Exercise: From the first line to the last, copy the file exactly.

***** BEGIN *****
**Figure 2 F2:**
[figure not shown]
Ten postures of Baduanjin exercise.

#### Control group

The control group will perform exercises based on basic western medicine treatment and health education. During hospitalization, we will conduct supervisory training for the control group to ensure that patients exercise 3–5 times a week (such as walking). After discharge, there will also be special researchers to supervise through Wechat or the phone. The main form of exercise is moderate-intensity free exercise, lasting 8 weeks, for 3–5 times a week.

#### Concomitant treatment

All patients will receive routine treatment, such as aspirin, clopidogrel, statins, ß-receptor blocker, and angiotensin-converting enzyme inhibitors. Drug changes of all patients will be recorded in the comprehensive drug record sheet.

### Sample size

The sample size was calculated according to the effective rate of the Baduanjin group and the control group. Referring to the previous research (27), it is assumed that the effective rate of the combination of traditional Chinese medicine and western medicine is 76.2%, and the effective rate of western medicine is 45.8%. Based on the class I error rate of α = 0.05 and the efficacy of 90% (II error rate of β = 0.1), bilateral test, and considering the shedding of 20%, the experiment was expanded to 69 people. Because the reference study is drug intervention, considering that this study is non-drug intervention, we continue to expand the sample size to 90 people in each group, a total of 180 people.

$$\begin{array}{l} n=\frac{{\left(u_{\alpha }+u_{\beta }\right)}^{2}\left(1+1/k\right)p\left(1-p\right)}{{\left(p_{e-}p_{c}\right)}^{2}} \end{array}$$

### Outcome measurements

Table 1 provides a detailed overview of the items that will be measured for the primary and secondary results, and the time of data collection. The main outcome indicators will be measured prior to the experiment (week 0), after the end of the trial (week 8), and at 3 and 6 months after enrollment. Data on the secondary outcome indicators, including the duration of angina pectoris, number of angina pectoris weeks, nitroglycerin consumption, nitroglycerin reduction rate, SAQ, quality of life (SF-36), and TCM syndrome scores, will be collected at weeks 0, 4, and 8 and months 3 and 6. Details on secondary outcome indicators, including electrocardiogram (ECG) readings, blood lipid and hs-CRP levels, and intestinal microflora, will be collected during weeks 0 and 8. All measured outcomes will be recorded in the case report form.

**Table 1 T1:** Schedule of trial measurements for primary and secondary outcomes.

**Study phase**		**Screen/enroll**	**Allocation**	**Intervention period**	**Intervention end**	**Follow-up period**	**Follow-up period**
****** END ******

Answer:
**Figure 2 F2:**
[figure not shown]
Ten postures of Baduanjin exercise.

#### Control group

The control group will perform exercises based on basic western medicine treatment and health education. During hospitalization, we will conduct supervisory training for the control group to ensure that patients exercise 3–5 times a week (such as walking). After discharge, there will also be special researchers to supervise through Wechat or the phone. The main form of exercise is moderate-intensity free exercise, lasting 8 weeks, for 3–5 times a week.

#### Concomitant treatment

All patients will receive routine treatment, such as aspirin, clopidogrel, statins, ß-receptor blocker, and angiotensin-converting enzyme inhibitors. Drug changes of all patients will be recorded in the comprehensive drug record sheet.

### Sample size

The sample size was calculated according to the effective rate of the Baduanjin group and the control group. Referring to the previous research (27), it is assumed that the effective rate of the combination of traditional Chinese medicine and western medicine is 76.2%, and the effective rate of western medicine is 45.8%. Based on the class I error rate of α = 0.05 and the efficacy of 90% (II error rate of β = 0.1), bilateral test, and considering the shedding of 20%, the experiment was expanded to 69 people. Because the reference study is drug intervention, considering that this study is non-drug intervention, we continue to expand the sample size to 90 people in each group, a total of 180 people.

$$\begin{array}{l} n=\frac{{\left(u_{\alpha }+u_{\beta }\right)}^{2}\left(1+1/k\right)p\left(1-p\right)}{{\left(p_{e-}p_{c}\right)}^{2}} \end{array}$$

### Outcome measurements

Table 1 provides a detailed overview of the items that will be measured for the primary and secondary results, and the time of data collection. The main outcome indicators will be measured prior to the experiment (week 0), after the end of the trial (week 8), and at 3 and 6 months after enrollment. Data on the secondary outcome indicators, including the duration of angina pectoris, number of angina pectoris weeks, nitroglycerin consumption, nitroglycerin reduction rate, SAQ, quality of life (SF-36), and TCM syndrome scores, will be collected at weeks 0, 4, and 8 and months 3 and 6. Details on secondary outcome indicators, including electrocardiogram (ECG) readings, blood lipid and hs-CRP levels, and intestinal microflora, will be collected during weeks 0 and 8. All measured outcomes will be recorded in the case report form.

**Table 1 T1:** Schedule of trial measurements for primary and secondary outcomes.

**Study phase**		**Screen/enroll**	**Allocation**	**Intervention period**	**Intervention end**	**Follow-up period**	**Follow-up period**